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New York, N.Y. – In an extremely unsettling ruling, a New York appeals court has ruled that your family members' organs can be kept by the medical examiner without having to notify the family of the deceased.

The divisive ruling left the seven-member appeals court divided 5-2, with all justices wanting the state legislature to ultimately decide the issue.

The morbid case ensued after a New York medical examiner, doing a routine autopsy on 17-year-old vehicular accident victim Jesse Shipley, kept the brain of the teenager, only to have it be discovered by classmates on a school field trip two months later.

The organ was only discovered after a classmate of Shipley’s, on a field trip to the Staten Island morgue, noticed a brain in a jar of formaldehyde type fluid labeled with Shipley’s name on the outside of the container. The classmate then informed Shipley’s sister Shannon.

The right to claim the remains of deceased loved ones harkens back to old English common law and is called the “right of sepulcher,” according to The Guardian.

Although his parents did agree to have an autopsy done, in which the brain is removed, they were completely taken by surprise to find out that the body of their child, released to them by the medical examiner, and eventually buried, was missing the brain.

The brain was eventually returned to the family and they then held a second funeral for their son. The family then sued the city for emotional distress, citing that they should have been made aware that their son’s brain had permanently removed from the body.

The family was initially awarded $1 million in damages, after the court ruled that the medical examiner had no right to keep their son’s brain. That amount eventually was reduced to $600,000.

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The lack of humanity espoused in the majority opinion is absurd.

"There is simply no legal directive that requires a medical examiner to return organs or tissue samples derived from a lawful autopsy and retained by the medical examiner after such an autopsy," Eugene F Pigott Jr. wrote. "It is the act of depriving the next of kin of the body, and not the deprivation of organ or tissue samples within the body, that constitutes a violation of the right of sepulcher."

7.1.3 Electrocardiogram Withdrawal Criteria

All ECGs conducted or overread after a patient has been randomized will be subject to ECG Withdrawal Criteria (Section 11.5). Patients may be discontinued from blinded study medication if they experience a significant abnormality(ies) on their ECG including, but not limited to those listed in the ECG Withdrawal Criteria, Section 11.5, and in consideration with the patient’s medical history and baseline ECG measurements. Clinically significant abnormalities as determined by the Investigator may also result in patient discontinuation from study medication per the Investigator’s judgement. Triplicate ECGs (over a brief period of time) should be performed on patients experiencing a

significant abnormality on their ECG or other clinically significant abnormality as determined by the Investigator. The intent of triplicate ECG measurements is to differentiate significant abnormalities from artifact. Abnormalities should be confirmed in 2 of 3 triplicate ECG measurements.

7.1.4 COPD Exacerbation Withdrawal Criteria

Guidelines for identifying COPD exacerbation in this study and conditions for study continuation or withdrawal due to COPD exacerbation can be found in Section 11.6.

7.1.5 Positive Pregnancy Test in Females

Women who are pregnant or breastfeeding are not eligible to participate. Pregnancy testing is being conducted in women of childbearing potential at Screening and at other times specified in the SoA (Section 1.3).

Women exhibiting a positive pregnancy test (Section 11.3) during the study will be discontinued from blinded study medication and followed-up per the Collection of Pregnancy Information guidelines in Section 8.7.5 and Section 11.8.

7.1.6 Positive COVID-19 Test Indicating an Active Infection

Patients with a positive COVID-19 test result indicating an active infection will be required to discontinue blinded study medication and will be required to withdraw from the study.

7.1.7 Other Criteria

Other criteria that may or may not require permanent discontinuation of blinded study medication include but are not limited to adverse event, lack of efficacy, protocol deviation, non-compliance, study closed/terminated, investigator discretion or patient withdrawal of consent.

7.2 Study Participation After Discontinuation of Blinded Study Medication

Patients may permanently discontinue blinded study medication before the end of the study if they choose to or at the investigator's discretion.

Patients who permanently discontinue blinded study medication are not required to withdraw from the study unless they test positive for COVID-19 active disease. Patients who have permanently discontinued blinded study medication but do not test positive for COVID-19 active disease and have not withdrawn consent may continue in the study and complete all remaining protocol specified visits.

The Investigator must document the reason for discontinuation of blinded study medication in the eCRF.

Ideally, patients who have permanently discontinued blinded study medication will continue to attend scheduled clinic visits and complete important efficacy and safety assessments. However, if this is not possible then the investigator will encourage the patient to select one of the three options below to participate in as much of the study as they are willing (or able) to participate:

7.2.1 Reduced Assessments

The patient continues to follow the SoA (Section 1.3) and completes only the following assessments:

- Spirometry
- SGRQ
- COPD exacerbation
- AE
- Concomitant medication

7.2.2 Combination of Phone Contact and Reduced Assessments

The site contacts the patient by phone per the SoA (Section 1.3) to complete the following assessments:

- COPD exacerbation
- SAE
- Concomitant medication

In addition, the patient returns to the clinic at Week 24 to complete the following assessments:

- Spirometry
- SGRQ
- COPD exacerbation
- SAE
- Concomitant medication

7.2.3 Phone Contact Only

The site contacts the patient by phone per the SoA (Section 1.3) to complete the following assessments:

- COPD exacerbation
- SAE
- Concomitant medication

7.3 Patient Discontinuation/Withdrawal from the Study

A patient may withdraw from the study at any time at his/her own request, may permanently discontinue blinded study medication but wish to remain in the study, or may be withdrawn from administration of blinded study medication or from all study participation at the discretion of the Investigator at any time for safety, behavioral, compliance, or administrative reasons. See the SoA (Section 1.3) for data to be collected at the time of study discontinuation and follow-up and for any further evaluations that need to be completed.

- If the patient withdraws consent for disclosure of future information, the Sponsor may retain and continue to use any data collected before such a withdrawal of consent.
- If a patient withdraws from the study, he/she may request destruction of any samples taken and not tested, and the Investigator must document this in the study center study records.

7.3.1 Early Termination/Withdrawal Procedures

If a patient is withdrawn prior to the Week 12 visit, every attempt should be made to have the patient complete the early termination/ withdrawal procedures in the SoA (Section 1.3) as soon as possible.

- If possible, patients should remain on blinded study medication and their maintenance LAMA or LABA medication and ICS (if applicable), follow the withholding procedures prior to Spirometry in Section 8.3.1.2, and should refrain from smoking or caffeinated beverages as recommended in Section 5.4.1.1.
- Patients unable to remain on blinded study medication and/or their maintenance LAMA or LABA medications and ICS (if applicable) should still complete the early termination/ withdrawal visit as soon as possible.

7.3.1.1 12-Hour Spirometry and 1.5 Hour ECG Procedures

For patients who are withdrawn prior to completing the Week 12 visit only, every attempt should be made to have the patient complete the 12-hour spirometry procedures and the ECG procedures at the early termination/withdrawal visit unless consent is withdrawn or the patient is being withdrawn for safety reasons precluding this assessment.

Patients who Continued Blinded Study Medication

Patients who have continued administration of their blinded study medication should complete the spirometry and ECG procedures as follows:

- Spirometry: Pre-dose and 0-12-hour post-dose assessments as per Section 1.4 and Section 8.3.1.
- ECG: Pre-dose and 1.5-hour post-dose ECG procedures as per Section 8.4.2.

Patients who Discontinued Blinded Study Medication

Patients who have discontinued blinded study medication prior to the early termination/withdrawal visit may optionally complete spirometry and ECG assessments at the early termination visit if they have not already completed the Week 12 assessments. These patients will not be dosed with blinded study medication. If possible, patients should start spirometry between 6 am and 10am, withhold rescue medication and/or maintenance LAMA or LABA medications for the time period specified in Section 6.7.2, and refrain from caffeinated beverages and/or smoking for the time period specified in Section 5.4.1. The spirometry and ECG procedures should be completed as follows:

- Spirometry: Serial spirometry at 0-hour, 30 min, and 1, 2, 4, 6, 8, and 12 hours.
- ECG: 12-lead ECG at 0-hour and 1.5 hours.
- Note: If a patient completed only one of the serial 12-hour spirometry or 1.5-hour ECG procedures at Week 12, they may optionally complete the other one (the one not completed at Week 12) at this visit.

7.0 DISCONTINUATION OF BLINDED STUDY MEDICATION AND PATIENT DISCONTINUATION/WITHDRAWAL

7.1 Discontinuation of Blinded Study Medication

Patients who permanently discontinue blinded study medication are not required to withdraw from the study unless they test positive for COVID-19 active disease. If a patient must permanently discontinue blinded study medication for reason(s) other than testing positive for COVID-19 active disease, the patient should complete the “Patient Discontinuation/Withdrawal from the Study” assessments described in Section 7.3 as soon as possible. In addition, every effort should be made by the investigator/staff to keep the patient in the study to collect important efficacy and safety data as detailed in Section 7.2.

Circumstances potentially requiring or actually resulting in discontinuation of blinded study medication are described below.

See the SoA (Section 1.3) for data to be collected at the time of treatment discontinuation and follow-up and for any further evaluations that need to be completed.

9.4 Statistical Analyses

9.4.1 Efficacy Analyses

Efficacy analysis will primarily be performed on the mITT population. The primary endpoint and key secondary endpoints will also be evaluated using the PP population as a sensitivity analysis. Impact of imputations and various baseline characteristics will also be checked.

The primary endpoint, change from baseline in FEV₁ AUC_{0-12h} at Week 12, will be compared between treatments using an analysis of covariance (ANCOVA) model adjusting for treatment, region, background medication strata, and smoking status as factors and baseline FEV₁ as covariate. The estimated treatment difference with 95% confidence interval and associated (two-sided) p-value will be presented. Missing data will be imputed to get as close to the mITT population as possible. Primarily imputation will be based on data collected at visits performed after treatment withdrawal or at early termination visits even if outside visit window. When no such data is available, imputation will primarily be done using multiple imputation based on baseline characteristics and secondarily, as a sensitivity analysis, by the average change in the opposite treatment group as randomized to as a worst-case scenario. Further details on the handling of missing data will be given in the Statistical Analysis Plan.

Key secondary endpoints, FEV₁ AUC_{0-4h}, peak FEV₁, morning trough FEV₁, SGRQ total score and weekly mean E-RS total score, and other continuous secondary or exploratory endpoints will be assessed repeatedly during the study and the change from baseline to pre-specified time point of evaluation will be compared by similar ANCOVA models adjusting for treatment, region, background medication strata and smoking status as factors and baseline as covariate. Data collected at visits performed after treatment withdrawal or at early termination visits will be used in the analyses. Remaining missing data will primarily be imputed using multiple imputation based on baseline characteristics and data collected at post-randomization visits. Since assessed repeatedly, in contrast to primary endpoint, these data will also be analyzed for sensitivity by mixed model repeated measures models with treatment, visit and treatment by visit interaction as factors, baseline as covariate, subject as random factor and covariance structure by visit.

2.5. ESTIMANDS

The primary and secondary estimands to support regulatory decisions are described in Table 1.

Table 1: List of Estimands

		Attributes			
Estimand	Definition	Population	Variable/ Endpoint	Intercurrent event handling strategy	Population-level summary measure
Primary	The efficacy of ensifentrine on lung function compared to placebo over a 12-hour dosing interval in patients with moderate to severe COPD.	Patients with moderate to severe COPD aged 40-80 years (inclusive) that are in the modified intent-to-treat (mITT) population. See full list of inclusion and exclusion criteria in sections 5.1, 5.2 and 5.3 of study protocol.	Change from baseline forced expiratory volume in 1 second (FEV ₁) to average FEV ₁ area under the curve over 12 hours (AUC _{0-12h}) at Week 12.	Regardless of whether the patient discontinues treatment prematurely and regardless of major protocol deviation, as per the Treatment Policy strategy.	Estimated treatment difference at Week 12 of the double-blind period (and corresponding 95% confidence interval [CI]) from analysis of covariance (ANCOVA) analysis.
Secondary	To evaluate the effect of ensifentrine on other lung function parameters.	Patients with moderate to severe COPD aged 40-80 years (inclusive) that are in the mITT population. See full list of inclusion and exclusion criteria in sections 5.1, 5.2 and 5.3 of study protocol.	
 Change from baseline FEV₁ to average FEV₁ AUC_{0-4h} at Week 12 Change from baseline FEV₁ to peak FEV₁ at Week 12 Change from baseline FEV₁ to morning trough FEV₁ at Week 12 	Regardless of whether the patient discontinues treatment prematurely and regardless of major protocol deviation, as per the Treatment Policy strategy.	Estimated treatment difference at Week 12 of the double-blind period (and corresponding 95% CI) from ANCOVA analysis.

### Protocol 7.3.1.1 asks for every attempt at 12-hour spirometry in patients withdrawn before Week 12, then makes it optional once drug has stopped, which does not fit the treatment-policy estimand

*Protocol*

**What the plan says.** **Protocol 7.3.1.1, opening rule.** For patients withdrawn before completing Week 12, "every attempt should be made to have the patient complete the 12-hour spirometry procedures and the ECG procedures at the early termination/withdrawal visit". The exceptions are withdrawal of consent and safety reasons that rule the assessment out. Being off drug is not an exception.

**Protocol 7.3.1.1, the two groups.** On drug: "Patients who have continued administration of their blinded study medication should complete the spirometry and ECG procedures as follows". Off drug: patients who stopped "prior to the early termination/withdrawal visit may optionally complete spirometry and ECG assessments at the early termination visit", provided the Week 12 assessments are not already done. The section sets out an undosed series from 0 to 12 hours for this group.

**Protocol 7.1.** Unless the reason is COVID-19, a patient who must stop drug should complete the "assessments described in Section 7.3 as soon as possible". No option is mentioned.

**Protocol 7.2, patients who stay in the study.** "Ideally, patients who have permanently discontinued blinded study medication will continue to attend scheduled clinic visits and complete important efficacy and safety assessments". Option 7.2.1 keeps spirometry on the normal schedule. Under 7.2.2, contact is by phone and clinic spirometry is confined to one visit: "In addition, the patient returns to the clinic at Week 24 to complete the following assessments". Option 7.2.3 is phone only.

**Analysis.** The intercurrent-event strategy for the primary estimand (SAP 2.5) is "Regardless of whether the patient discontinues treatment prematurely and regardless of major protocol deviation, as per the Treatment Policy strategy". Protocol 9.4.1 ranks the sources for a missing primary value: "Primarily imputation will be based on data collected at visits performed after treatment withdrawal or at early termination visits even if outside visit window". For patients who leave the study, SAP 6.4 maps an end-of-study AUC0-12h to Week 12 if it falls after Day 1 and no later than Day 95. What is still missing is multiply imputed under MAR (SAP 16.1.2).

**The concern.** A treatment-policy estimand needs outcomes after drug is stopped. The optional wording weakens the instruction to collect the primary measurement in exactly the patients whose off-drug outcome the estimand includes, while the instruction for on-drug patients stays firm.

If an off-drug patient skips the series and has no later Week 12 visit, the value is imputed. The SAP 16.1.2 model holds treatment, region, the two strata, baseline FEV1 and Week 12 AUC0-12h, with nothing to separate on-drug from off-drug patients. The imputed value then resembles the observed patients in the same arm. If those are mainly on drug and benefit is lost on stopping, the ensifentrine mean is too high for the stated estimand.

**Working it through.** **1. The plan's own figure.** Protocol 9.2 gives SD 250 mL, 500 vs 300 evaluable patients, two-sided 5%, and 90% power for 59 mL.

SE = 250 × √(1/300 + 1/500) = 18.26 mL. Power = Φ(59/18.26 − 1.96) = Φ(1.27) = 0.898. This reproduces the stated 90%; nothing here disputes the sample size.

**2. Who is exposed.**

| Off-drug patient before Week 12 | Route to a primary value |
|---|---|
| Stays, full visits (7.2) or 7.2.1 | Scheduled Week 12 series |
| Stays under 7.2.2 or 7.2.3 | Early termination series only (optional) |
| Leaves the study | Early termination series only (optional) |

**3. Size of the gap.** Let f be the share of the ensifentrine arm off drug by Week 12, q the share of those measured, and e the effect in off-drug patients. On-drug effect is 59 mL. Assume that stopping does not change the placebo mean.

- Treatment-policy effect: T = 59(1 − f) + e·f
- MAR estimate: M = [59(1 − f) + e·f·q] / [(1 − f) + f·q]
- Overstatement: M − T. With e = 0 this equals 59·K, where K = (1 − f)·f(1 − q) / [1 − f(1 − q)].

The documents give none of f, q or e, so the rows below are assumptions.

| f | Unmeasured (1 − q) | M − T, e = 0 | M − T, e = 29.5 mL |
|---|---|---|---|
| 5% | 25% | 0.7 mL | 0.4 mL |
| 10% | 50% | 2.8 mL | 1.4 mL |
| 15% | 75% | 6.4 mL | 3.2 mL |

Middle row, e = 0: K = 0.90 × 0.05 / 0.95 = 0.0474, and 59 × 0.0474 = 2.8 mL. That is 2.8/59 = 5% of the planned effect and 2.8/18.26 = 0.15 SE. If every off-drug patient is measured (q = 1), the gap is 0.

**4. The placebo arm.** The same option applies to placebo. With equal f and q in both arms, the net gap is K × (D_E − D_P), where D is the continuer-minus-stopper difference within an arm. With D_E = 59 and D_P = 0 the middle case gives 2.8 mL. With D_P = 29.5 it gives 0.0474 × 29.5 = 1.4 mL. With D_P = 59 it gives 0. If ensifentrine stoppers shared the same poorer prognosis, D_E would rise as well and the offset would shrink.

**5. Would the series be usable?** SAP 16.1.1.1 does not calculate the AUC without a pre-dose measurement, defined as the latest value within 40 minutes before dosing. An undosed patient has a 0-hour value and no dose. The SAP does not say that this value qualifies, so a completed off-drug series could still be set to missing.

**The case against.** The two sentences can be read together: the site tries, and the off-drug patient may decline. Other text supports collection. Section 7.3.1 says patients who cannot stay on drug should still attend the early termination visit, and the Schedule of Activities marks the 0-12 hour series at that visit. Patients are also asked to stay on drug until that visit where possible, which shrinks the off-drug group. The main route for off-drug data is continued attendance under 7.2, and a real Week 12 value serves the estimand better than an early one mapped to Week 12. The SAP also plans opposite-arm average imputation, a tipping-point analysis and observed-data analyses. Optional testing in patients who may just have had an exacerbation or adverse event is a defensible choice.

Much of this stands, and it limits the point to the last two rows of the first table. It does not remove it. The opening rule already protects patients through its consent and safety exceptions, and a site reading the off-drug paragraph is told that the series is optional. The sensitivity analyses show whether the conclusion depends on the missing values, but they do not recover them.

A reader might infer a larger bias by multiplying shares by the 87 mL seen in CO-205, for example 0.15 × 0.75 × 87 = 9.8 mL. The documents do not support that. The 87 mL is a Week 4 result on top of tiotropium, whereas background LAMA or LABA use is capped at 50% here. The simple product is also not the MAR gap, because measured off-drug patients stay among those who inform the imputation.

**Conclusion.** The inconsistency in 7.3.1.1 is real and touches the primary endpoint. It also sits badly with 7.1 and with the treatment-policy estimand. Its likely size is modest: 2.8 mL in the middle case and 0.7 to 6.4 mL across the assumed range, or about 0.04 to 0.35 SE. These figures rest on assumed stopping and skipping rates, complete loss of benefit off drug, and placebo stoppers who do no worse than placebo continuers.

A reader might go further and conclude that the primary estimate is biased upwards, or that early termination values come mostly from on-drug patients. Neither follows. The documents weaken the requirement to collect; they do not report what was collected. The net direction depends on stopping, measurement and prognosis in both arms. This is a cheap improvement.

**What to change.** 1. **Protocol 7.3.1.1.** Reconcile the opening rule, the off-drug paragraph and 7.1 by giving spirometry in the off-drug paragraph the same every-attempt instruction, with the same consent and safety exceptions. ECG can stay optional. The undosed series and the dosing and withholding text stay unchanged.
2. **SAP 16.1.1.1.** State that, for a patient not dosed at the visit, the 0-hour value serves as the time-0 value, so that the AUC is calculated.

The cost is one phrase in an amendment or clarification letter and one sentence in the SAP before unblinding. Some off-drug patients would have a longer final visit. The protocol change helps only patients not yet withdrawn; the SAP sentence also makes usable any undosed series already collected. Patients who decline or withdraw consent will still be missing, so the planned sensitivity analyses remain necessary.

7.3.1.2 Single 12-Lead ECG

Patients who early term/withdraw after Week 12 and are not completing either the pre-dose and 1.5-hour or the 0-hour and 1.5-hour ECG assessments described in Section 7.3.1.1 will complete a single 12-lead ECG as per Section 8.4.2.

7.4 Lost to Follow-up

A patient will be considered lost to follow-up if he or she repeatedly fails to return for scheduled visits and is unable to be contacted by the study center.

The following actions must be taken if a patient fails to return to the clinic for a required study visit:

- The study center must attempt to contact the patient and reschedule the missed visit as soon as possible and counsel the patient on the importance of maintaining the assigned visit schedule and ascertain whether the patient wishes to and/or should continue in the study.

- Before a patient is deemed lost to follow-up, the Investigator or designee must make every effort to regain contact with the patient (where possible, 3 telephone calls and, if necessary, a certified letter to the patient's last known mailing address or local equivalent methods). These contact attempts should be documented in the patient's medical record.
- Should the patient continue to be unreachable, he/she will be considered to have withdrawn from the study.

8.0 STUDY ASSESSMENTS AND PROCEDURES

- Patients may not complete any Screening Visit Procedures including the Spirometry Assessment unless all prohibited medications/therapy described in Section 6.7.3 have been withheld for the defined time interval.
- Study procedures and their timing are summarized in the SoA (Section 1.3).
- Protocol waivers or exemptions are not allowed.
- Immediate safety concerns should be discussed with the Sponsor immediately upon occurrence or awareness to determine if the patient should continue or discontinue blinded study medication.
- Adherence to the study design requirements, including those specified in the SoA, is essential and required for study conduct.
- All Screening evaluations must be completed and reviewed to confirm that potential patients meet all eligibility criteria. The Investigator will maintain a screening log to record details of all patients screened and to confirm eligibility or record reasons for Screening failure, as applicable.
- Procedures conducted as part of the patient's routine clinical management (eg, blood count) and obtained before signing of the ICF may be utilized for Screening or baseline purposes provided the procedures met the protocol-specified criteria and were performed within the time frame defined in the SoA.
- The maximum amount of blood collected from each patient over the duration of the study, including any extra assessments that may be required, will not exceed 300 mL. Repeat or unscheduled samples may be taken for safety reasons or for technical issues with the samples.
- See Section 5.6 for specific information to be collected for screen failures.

If there is no legal directive, perhaps common sense should serve to inform medical examiners that returning the organs of deceased loved ones, along with the body, should always be done unless otherwise directly agreed to by the family.

The two dissenting justices, chief justice Johnathan Lippman and judge Jenny Rivera, made clear that they disagreed strongly with the majority opinion.

"The majority suggests that any change in the rights of the next of kin should come from the legislature,” they wrote. “That is indeed so because the majority has interpreted the law as applied to cases involving an autopsy in such a way as to deny the next of kin the right to demand return of their loved one in as undisturbed a condition as possible," Lippman and Rivera wrote in the dissenting opinion.

The words of the dissenting justices should serve as an alarm as to the severe infringement upon individuals liberties.

"Perhaps the majority’s ruling will result in greater awareness of the right of sepulcher. Even so, for those who indeed know enough to seek the return of the deceased’s organs, the majority provides no ‘solace and comfort’ and little assurance that their request will be honored by the medical examiner."

What kind of crazy world do we live in when judges find that “the law” allows agents of the state to remove organs of deceased family members without ever notifying them of it having been done?

Is nothing sacred in police state USA?

Jay Syrmopoulos is an investigative journalist, free thinker, researcher, and ardent opponent of authoritarianism. He is currently a graduate student at University of Denver pursuing a masters in Global Affairs. Jay's work has previously been published on and You can follow him on Twitter @sirmetropolis, on Facebook at Sir Metropolis and now on tsu.